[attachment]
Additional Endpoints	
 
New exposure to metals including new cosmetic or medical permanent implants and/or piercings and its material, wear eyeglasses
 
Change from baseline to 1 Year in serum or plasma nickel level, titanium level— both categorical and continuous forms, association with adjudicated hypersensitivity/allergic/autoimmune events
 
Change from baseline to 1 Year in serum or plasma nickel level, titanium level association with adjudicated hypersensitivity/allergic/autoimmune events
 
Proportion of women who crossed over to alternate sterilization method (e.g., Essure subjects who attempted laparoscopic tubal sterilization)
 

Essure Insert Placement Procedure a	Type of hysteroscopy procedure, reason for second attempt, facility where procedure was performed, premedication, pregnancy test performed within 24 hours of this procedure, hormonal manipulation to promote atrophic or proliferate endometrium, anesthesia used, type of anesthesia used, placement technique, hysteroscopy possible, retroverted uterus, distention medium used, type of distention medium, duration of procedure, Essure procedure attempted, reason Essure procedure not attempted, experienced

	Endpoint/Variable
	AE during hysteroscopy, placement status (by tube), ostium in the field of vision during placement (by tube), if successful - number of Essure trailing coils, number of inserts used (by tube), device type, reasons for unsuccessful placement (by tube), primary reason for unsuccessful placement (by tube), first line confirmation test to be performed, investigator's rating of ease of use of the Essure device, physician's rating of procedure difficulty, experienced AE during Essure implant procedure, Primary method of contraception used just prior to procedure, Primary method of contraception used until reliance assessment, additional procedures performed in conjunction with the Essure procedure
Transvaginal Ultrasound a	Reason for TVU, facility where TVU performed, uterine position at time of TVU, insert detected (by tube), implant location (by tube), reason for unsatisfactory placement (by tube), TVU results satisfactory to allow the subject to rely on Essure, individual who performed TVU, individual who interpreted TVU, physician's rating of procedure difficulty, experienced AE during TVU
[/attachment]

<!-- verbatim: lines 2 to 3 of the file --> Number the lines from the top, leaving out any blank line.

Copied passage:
New exposure to metals including new cosmetic or medical permanent implants and/or piercings and its material, wear eyeglasses
 
Change from baseline to 1 Year in serum or plasma nickel level, titanium level— both categorical and continuous forms, association with adjudicated hypersensitivity/allergic/autoimmune events
 